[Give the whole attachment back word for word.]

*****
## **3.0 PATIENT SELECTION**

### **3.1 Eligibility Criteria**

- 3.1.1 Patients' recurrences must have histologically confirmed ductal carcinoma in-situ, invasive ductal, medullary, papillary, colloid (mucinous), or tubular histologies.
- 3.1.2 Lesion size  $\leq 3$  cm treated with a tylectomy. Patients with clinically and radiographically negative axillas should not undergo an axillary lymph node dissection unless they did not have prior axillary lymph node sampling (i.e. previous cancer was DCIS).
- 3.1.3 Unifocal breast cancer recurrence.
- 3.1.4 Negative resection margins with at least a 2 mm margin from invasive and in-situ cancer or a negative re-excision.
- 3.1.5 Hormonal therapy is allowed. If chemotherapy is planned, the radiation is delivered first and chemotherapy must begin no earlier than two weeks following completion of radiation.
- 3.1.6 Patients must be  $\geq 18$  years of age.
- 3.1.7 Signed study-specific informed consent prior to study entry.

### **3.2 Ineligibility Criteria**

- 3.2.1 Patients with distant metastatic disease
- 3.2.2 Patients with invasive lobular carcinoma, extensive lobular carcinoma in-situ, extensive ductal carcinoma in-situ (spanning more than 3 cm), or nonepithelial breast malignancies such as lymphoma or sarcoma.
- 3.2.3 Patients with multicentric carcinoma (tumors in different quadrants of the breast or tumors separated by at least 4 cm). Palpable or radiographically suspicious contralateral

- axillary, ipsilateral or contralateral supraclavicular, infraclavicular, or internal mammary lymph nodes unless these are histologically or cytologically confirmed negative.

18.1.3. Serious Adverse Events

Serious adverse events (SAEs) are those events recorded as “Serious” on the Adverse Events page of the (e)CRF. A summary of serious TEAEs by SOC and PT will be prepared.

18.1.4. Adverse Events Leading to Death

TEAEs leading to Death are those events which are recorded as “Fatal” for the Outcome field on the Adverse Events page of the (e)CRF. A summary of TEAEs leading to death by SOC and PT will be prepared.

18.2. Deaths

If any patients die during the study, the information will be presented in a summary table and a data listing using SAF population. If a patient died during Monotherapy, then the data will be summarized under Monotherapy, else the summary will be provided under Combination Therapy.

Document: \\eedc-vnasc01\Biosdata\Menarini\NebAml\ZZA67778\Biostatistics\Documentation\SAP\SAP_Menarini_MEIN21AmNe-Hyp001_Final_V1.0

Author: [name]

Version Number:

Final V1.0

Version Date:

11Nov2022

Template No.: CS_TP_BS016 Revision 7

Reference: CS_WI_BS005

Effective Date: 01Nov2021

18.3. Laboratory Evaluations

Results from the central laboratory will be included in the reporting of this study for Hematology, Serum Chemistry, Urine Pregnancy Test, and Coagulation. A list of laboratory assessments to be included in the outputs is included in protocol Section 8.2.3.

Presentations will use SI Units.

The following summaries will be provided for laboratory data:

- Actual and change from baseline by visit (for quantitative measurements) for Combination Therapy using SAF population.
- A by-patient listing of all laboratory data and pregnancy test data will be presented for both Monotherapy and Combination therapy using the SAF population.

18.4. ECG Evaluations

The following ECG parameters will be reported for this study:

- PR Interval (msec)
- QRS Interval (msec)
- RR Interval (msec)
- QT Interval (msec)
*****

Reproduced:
## **3.0 PATIENT SELECTION**

### **3.1 Eligibility Criteria**

- 3.1.1 Patients' recurrences must have histologically confirmed ductal carcinoma in-situ, invasive ductal, medullary, papillary, colloid (mucinous), or tubular histologies.
- 3.1.2 Lesion size  $\leq 3$  cm treated with a tylectomy. Patients with clinically and radiographically negative axillas should not undergo an axillary lymph node dissection unless they did not have prior axillary lymph node sampling (i.e. previous cancer was DCIS).
- 3.1.3 Unifocal breast cancer recurrence.
- 3.1.4 Negative resection margins with at least a 2 mm margin from invasive and in-situ cancer or a negative re-excision.
- 3.1.5 Hormonal therapy is allowed. If chemotherapy is planned, the radiation is delivered first and chemotherapy must begin no earlier than two weeks following completion of radiation.
- 3.1.6 Patients must be  $\geq 18$  years of age.
- 3.1.7 Signed study-specific informed consent prior to study entry.

### **3.2 Ineligibility Criteria**

- 3.2.1 Patients with distant metastatic disease
- 3.2.2 Patients with invasive lobular carcinoma, extensive lobular carcinoma in-situ, extensive ductal carcinoma in-situ (spanning more than 3 cm), or nonepithelial breast malignancies such as lymphoma or sarcoma.
- 3.2.3 Patients with multicentric carcinoma (tumors in different quadrants of the breast or tumors separated by at least 4 cm). Palpable or radiographically suspicious contralateral

- axillary, ipsilateral or contralateral supraclavicular, infraclavicular, or internal mammary lymph nodes unless these are histologically or cytologically confirmed negative.

18.1.3. Serious Adverse Events

Serious adverse events (SAEs) are those events recorded as “Serious” on the Adverse Events page of the (e)CRF. A summary of serious TEAEs by SOC and PT will be prepared.

18.1.4. Adverse Events Leading to Death

TEAEs leading to Death are those events which are recorded as “Fatal” for the Outcome field on the Adverse Events page of the (e)CRF. A summary of TEAEs leading to death by SOC and PT will be prepared.

18.2. Deaths

If any patients die during the study, the information will be presented in a summary table and a data listing using SAF population. If a patient died during Monotherapy, then the data will be summarized under Monotherapy, else the summary will be provided under Combination Therapy.

Document: \\eedc-vnasc01\Biosdata\Menarini\NebAml\ZZA67778\Biostatistics\Documentation\SAP\SAP_Menarini_MEIN21AmNe-Hyp001_Final_V1.0

Author: [name]

Version Number:

Final V1.0

Version Date:

11Nov2022

Template No.: CS_TP_BS016 Revision 7

Reference: CS_WI_BS005

Effective Date: 01Nov2021

18.3. Laboratory Evaluations

Results from the central laboratory will be included in the reporting of this study for Hematology, Serum Chemistry, Urine Pregnancy Test, and Coagulation. A list of laboratory assessments to be included in the outputs is included in protocol Section 8.2.3.

Presentations will use SI Units.

The following summaries will be provided for laboratory data:

- Actual and change from baseline by visit (for quantitative measurements) for Combination Therapy using SAF population.
- A by-patient listing of all laboratory data and pregnancy test data will be presented for both Monotherapy and Combination therapy using the SAF population.

18.4. ECG Evaluations

The following ECG parameters will be reported for this study:

- PR Interval (msec)
- QRS Interval (msec)
- RR Interval (msec)
- QT Interval (msec)